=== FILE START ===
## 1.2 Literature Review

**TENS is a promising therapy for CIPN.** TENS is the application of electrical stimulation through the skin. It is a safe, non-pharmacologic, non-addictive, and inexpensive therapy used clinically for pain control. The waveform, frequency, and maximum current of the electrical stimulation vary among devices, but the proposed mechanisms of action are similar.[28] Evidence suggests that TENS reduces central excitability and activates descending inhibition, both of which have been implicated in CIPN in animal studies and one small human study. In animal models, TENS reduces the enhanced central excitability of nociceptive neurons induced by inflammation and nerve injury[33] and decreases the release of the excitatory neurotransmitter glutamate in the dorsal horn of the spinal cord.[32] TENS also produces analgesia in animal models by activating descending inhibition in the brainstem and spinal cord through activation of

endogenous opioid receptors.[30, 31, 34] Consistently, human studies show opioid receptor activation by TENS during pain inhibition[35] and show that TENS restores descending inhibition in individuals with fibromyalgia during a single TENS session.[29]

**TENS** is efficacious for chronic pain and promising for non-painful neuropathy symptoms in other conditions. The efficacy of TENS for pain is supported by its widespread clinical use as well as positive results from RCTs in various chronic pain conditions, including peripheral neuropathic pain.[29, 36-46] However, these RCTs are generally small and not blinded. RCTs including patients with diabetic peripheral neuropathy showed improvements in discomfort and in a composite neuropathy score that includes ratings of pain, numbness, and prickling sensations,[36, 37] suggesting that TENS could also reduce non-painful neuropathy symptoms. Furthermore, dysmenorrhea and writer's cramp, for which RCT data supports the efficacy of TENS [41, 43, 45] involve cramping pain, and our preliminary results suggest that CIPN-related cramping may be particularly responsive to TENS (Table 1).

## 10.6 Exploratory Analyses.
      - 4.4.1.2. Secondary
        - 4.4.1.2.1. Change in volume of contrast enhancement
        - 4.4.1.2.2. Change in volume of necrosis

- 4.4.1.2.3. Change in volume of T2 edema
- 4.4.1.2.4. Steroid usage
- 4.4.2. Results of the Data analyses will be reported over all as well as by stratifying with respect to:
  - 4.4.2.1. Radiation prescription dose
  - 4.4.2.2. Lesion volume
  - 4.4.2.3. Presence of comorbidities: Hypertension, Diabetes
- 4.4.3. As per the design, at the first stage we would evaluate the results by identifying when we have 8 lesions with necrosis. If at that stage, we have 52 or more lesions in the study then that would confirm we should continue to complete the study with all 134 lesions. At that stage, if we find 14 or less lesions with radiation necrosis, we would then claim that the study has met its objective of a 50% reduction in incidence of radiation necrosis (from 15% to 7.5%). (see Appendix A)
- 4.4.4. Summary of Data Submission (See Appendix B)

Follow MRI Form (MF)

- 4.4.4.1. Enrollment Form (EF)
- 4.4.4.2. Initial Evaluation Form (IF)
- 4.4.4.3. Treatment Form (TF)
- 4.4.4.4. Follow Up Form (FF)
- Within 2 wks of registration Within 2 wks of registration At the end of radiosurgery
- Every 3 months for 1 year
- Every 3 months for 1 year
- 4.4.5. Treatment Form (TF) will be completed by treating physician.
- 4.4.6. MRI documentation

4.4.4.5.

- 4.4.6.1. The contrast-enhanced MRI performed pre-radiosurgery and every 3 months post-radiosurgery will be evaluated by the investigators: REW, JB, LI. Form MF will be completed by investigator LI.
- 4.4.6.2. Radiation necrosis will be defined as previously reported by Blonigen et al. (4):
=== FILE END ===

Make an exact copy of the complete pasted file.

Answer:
## 1.2 Literature Review

**TENS is a promising therapy for CIPN.** TENS is the application of electrical stimulation through the skin. It is a safe, non-pharmacologic, non-addictive, and inexpensive therapy used clinically for pain control. The waveform, frequency, and maximum current of the electrical stimulation vary among devices, but the proposed mechanisms of action are similar.[28] Evidence suggests that TENS reduces central excitability and activates descending inhibition, both of which have been implicated in CIPN in animal studies and one small human study. In animal models, TENS reduces the enhanced central excitability of nociceptive neurons induced by inflammation and nerve injury[33] and decreases the release of the excitatory neurotransmitter glutamate in the dorsal horn of the spinal cord.[32] TENS also produces analgesia in animal models by activating descending inhibition in the brainstem and spinal cord through activation of

endogenous opioid receptors.[30, 31, 34] Consistently, human studies show opioid receptor activation by TENS during pain inhibition[35] and show that TENS restores descending inhibition in individuals with fibromyalgia during a single TENS session.[29]

**TENS** is efficacious for chronic pain and promising for non-painful neuropathy symptoms in other conditions. The efficacy of TENS for pain is supported by its widespread clinical use as well as positive results from RCTs in various chronic pain conditions, including peripheral neuropathic pain.[29, 36-46] However, these RCTs are generally small and not blinded. RCTs including patients with diabetic peripheral neuropathy showed improvements in discomfort and in a composite neuropathy score that includes ratings of pain, numbness, and prickling sensations,[36, 37] suggesting that TENS could also reduce non-painful neuropathy symptoms. Furthermore, dysmenorrhea and writer's cramp, for which RCT data supports the efficacy of TENS [41, 43, 45] involve cramping pain, and our preliminary results suggest that CIPN-related cramping may be particularly responsive to TENS (Table 1).

## 10.6 Exploratory Analyses.
      - 4.4.1.2. Secondary
        - 4.4.1.2.1. Change in volume of contrast enhancement
        - 4.4.1.2.2. Change in volume of necrosis

- 4.4.1.2.3. Change in volume of T2 edema
- 4.4.1.2.4. Steroid usage
- 4.4.2. Results of the Data analyses will be reported over all as well as by stratifying with respect to:
  - 4.4.2.1. Radiation prescription dose
  - 4.4.2.2. Lesion volume
  - 4.4.2.3. Presence of comorbidities: Hypertension, Diabetes
- 4.4.3. As per the design, at the first stage we would evaluate the results by identifying when we have 8 lesions with necrosis. If at that stage, we have 52 or more lesions in the study then that would confirm we should continue to complete the study with all 134 lesions. At that stage, if we find 14 or less lesions with radiation necrosis, we would then claim that the study has met its objective of a 50% reduction in incidence of radiation necrosis (from 15% to 7.5%). (see Appendix A)
- 4.4.4. Summary of Data Submission (See Appendix B)

Follow MRI Form (MF)

- 4.4.4.1. Enrollment Form (EF)
- 4.4.4.2. Initial Evaluation Form (IF)
- 4.4.4.3. Treatment Form (TF)
- 4.4.4.4. Follow Up Form (FF)
- Within 2 wks of registration Within 2 wks of registration At the end of radiosurgery
- Every 3 months for 1 year
- Every 3 months for 1 year
- 4.4.5. Treatment Form (TF) will be completed by treating physician.
- 4.4.6. MRI documentation

4.4.4.5.

- 4.4.6.1. The contrast-enhanced MRI performed pre-radiosurgery and every 3 months post-radiosurgery will be evaluated by the investigators: REW, JB, LI. Form MF will be completed by investigator LI.
- 4.4.6.2. Radiation necrosis will be defined as previously reported by Blonigen et al. (4):